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Amber Paulen

The  Imperfectionists by Tom Rachman

Tom Rachman

The Imperfectionists

Pausing my reading of Middlemarch, I picked up The Imperfectionists by Tom Rachman as something lighter to take on a short trip. Compared to George Eliot, Rachman feels like popcorn, that airy nonsubstance of it that takes a lot to fill you up. Maybe I shouldn’t be comparing Eliot to Rachman as the two writings are separated by over one hundred years, but yet, it’s disappointing.

When The Imperfectionists first came out a couple years ago its picture was plastered on lots of bookish sites, not only during the debut but for months after. Despite this, I didn’t realize until lately that it was based in Rome, which was my main motive for picking the book up. But even here it failed me.

Not that I wasn’t forewarned. When I borrowed The Imperfectionists from someone in my writing group, a conversation started to the effect that the Rome references were, basically, imperfect. And that came from more than one woman who has lived here for years. It’s rumored that instead of writing about Rome, Rachman wrote about the Paris he lived in as an expat and only used Rome to cover the identity of the characters.

I was put on my guard and began to pick out the mistakes: Bar stools in Caffe Greco (less probable in the 1950s), blue buildings, muffin papers? And why would you use the French word crèche when you’re in Italy and there’s the handy presepio? The carpet in the newsroom also bothered me—I’ve never seen such a floor covering, especially on the floor of a 17th century palazzo.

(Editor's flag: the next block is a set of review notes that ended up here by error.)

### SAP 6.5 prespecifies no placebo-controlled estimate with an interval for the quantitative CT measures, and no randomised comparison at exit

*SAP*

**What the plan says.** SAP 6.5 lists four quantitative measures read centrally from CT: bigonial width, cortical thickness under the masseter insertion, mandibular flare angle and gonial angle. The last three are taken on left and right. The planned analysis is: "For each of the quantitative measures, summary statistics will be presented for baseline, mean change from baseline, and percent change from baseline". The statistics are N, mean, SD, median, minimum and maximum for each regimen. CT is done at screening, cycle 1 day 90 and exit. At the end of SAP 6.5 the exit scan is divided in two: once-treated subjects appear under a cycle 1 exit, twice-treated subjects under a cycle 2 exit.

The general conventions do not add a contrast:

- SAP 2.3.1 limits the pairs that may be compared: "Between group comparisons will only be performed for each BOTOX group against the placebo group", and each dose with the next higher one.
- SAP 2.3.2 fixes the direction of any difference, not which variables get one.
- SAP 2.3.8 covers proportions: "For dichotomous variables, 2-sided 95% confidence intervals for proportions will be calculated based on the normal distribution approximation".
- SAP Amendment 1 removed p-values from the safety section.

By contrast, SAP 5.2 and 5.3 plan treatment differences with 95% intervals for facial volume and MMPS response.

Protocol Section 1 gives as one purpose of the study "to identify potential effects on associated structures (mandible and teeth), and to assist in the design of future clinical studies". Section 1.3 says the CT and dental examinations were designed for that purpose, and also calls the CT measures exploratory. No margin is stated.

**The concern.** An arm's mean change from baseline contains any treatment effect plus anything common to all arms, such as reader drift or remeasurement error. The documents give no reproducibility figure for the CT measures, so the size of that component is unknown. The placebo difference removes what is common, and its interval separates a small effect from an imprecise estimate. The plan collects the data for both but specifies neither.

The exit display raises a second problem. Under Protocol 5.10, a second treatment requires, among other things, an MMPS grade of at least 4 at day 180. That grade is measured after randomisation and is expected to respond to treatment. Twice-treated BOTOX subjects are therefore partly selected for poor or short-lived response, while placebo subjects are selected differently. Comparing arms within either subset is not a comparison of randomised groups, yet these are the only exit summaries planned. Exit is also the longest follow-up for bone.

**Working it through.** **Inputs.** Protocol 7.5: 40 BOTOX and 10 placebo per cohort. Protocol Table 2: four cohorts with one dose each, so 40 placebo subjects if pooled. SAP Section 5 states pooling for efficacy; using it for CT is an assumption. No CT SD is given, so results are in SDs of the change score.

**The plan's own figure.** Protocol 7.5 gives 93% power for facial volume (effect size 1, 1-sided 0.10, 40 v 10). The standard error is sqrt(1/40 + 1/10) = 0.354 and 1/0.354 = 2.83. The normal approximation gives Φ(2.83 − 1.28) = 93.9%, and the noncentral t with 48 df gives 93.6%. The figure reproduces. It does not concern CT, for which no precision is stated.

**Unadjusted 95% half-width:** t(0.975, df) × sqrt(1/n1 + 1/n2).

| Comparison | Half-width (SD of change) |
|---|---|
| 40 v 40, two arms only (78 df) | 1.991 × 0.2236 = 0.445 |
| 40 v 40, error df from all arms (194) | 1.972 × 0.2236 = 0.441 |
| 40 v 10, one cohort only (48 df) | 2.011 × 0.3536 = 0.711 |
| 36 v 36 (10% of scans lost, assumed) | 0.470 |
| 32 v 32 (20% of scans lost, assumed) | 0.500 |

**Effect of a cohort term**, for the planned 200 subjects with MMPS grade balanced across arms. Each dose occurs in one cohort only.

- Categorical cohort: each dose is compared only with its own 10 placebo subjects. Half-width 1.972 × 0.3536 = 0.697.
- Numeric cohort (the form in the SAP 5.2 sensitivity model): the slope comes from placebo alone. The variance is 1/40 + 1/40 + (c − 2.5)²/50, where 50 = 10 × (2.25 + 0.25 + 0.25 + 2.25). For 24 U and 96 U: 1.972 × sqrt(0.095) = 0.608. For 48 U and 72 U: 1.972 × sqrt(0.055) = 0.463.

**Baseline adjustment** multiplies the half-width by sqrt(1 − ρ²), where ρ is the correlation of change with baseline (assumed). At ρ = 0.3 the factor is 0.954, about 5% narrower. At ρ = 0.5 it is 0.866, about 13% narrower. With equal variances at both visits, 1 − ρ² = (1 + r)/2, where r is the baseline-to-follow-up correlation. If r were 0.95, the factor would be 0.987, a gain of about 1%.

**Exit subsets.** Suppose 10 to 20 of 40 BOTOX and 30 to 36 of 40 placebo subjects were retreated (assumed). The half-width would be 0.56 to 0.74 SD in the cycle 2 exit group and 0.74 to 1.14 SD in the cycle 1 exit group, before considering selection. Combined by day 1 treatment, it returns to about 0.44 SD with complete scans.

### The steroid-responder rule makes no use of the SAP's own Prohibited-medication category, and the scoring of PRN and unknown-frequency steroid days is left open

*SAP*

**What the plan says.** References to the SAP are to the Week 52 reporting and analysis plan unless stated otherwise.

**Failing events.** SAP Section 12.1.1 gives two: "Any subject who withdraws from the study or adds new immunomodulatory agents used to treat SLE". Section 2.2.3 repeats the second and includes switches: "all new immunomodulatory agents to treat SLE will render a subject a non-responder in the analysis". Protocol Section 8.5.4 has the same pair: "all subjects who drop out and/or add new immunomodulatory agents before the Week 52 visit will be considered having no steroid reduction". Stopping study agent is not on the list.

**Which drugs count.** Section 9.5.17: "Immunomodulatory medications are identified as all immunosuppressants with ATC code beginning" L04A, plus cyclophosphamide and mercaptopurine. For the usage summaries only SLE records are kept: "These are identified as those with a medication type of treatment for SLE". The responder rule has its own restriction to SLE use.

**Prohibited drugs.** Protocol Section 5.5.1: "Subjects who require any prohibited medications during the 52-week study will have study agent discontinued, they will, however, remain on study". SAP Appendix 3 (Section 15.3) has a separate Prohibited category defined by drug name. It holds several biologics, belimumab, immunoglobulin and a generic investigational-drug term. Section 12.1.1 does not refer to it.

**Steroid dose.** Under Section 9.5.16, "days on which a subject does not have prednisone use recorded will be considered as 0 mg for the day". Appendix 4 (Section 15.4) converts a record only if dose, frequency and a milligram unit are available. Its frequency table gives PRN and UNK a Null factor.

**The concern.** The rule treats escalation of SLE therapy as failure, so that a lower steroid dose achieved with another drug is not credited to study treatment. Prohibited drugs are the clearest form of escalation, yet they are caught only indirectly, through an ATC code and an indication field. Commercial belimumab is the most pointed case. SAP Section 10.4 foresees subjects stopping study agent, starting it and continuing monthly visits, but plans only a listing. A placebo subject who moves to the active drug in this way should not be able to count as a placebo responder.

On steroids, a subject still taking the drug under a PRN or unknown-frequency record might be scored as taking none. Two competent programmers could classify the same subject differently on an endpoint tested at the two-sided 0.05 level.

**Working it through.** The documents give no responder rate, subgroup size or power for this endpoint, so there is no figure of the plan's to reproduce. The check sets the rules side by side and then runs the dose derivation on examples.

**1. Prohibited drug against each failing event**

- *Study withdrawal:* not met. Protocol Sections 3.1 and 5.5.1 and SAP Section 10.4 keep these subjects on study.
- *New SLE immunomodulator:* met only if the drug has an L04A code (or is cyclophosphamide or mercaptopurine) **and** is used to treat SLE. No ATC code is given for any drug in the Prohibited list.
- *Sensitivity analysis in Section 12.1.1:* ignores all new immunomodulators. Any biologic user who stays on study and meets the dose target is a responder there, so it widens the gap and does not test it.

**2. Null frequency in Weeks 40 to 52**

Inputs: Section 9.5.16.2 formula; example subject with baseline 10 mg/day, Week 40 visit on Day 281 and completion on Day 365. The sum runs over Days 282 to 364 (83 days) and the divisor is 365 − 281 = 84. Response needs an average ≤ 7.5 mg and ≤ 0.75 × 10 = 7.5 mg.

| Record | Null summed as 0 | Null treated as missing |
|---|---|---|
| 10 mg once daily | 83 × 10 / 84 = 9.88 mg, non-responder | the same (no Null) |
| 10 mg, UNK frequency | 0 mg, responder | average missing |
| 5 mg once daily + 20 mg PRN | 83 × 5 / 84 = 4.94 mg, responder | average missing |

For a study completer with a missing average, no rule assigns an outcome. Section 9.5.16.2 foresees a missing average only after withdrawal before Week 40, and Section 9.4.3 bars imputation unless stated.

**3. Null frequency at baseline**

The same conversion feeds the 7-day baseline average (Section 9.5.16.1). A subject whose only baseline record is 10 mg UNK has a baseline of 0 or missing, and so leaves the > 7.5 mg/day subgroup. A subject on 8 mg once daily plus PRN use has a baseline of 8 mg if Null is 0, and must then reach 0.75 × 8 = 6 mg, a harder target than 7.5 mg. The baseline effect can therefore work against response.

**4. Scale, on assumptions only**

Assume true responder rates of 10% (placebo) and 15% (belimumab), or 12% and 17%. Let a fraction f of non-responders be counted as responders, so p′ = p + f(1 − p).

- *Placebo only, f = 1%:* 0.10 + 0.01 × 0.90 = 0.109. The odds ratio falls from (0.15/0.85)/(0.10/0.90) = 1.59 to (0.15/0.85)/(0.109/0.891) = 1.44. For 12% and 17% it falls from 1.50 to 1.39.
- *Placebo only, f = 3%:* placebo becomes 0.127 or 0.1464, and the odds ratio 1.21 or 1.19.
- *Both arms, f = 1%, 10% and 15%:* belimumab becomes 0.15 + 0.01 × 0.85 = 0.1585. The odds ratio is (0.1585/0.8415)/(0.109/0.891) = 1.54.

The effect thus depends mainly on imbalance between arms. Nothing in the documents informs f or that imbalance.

The problem is that Rome is significantly less cosmopolitan than Paris; Rome can’t compare to Parisian bustle. One can imagine an international paper functioning in Paris, being started after the war, while it’s not as easy to imagine that paper functioning in the confusion that is Rome. Not to say it’s not possible, after all there are three UN agencies here and they continue to work, but it’s a wonder that they are here in the first place.

The actual writing was unable to pick me out of nit-picking, and instead I turned my eye to that too. Each chapter is a vignette that could function as a short story detailing one moment in the life of a newspaper employee. They are quick-moving texts written in present tense and mostly void of exposition. The characters only become meaningful by the middle as the reader has gathered enough information to care about them. They are each imperfect, as the title suggests, which I thought was a clever theme but an ultimately dingy picture of life.

But it wasn’t all that bad. I liked the discussion about the decline of news in print, how some people hold on, especially when putting out a newspaper is their job. All in all, reading The Imperfectionists was a decent way to fill the time during my trip to France, which is the better country to read it in anyway.


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